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VOLUME 19 , ISSUE 3 ( March, 2018 ) > List of Articles


Management of a Severe Cervicofacial Odontogenic Infection

Ana KM Tormes, Manoela M De Bortoli, Rui M Júnior, Emanuel SS Andrade

Citation Information : Tormes AK, De Bortoli MM, Júnior RM, Andrade ES. Management of a Severe Cervicofacial Odontogenic Infection. J Contemp Dent Pract 2018; 19 (3):352-355.

DOI: 10.5005/jp-journals-10024-2265

License: CC BY 3.0

Published Online: 01-01-2015

Copyright Statement:  Copyright © 2018; The Author(s).



Odontogenic infections originate from a tooth or from its supporting structures, generally secondary to a pulp necrosis, periodontal disease, pericoronitis, apical lesions, or complications of dental procedures, which can be restricted to the alveolus or can reach the jaws and face through maxillofacial spaces. These are the most common conditions which affect the head and neck regions.


The aim of this study is to report a severe case of a cervicofacial odontogenic infection while discussing the most relevant aspects.

Case report

A 47-year-old female patient with a background of diabetes mellitus (DM) had a cervicofacial infection presenting edema and erythema in the left hemiface extending from the frontoparietal to cervical region and was submitted to extensive surgical treatment combined with antibiotic therapy.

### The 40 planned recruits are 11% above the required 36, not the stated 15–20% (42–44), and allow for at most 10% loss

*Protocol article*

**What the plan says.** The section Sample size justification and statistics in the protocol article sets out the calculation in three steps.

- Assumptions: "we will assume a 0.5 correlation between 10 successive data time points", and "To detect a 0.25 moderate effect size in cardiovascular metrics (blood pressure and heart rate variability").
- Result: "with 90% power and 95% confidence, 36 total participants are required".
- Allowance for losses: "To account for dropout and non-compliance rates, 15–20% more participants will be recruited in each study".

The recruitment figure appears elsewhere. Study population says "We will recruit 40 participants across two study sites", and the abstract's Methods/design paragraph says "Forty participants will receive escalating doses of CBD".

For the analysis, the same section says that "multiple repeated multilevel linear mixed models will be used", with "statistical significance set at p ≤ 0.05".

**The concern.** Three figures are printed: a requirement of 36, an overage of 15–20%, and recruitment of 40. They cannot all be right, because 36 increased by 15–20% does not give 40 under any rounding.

Although the prevalence and complication rates of odontogenic infections had decreased with the advancement of diagnostic techniques, availability of effective antibiotics, and improvement in oral hygiene, still there are conditions that require attention and accurate treatment to prevent the progression of the pathology to deeper fascial spaces.

Clinical significance

Odontogenic infections can be treated with fewer complications if approached earlier when diagnosed while their premature clinical manifestations. However, if the treatment is postponed and the infection spreads into deeper fascial spaces, it can damage vital structures, and, consequently, threaten the patient’s life. In these cases, extensive and aggressive therapy should be performed.

How to cite this article

Tormes AKM, De Bortoli MM, Junior RM, Andrade ESS. Management of a Severe Cervicofacial Odontogenic Infection. J Contemp Dent Pract 2018;19(3):352-355.

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